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Search Results: 1 - 10 of 88111 matches for " Gordon W. Walsh "
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Using Correction Equations Based on Measured Height and Weight Weakens Associations between Obesity Based on Self-Reports and Chronic Diseases
Cynthia L. Murray,Gordon W. Walsh,Sarah Connor Gorber
Epidemiology Research International , 2013, DOI: 10.1155/2013/890762
Abstract:
Using Correction Equations Based on Measured Height and Weight Weakens Associations between Obesity Based on Self-Reports and Chronic Diseases
Cynthia L. Murray,Gordon W. Walsh,Sarah Connor Gorber
Epidemiology Research International , 2013, DOI: 10.1155/2013/890762
Abstract: Objective. Researchers have established a preponderance of height overestimation among men and weight underestimation among women in self-reported anthropometric data, which skews obesity prevalence data and obscures obesity-chronic disease relationships. The objective of this study was to reevaluate associations between obesity and chronic diseases using body mass index (BMI) correction equations derived from measured data. Methods. Measured height and weight (MHW) data were collected on a subsample of the 17,126 Atlantic Canadians who participated in the 2007-2008 Canadian Community Health Survey (CCHS). To obtain corrected BMI estimates for the 17,126 adults, correction equations were developed in the MHW subsample and multiple regression procedures were used to model BMI. To test obesity-chronic disease relationships, logistic regression models were utilized. Results. The correction procedure eliminated statistically significant relations ( ) between obesity and chronic bronchitis and obesity and stroke. Also, correction attenuated many relationships between adiposity and chronic disease. For example, among obese adults, there was a 13%, 12%, and 7% reduction in the adjusted odds ratios for asthma, urinary incontinence, and cardiovascular disease, respectively. Conclusion. Further research is needed to fully understand how the usage of self-reported data alters our understanding of the relationships between overweight or obesity and chronic diseases. 1. Introduction With over one billion people overweight (body mass index (BMI) 25.0–29.9?kg/m2) and 500 million obese (BMI ≥ 30.0?kg/m2), the World Health Organization (WHO) considers obesity to be a global epidemic [1, 2]. Obesity is listed as a risk factor for cardiovascular disease (CVD, that is, hypertension, stroke, congestive heart failure, and coronary artery disease), type 2 diabetes, several types of cancer (i.e., colorectal, kidney, breast, endometrial, ovarian, and pancreatic), asthma, gallbladder disease, osteoarthritis, and chronic back pain [3]. Besides the heavy toll on morbidity and mortality rates exacted especially by severe obesity [4, 5], excess body fat also reportedly has a substantial economic burden on society. In Canada, the direct medical cost of overweight and obesity was $6.0 billion in 2006 [6]. While research has shown that obesity is associated with a number of chronic health conditions [1, 7], the relationships, though still significant, may be weaker than once thought [8–12]. Most studies investigating the link between obesity and adverse health outcomes use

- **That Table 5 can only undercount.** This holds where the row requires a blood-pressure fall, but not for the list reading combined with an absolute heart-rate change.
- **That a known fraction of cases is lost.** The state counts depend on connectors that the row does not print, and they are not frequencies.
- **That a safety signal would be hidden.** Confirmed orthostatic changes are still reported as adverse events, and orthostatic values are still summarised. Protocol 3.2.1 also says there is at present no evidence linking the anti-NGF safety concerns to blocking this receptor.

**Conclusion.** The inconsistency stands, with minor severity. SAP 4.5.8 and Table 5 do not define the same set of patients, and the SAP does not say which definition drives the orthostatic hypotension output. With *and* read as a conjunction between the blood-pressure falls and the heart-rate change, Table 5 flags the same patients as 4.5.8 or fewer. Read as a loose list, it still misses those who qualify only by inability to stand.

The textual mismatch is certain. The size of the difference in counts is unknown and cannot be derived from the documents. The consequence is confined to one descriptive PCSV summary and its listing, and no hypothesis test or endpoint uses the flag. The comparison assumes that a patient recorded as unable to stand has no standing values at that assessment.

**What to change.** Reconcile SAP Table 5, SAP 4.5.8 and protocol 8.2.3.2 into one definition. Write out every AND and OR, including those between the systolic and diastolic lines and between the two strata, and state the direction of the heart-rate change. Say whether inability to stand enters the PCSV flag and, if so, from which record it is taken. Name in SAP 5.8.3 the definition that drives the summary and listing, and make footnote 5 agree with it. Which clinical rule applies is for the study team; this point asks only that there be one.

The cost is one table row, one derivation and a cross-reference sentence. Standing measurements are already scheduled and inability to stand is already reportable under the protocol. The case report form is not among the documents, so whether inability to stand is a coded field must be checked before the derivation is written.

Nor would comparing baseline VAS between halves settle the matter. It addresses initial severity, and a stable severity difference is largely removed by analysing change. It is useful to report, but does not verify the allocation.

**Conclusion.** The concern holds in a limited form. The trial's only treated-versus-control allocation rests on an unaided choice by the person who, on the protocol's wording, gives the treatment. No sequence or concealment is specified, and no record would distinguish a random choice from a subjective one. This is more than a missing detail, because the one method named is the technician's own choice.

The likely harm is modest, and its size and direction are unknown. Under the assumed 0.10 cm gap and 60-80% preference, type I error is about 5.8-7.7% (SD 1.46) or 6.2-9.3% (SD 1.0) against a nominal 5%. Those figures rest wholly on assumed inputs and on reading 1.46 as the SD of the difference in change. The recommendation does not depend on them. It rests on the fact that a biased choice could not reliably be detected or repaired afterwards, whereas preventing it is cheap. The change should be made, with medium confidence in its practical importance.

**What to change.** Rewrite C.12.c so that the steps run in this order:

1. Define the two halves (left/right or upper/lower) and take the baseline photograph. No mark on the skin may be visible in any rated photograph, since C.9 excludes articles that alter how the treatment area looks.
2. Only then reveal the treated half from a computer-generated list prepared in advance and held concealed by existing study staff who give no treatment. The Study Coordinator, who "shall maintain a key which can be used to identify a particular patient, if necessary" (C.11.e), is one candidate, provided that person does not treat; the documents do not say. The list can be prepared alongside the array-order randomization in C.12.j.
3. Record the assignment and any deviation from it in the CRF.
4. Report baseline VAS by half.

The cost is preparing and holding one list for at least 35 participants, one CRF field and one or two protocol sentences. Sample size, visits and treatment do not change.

A Comparison between Atlantic Canadian and National Correction Equations to Improve the Accuracy of Self-Reported Obesity Estimates in Atlantic Canada
Cynthia L. Murray,Gordon W. Walsh,Sarah Connor Gorber
Journal of Obesity , 2012, DOI: 10.1155/2012/492410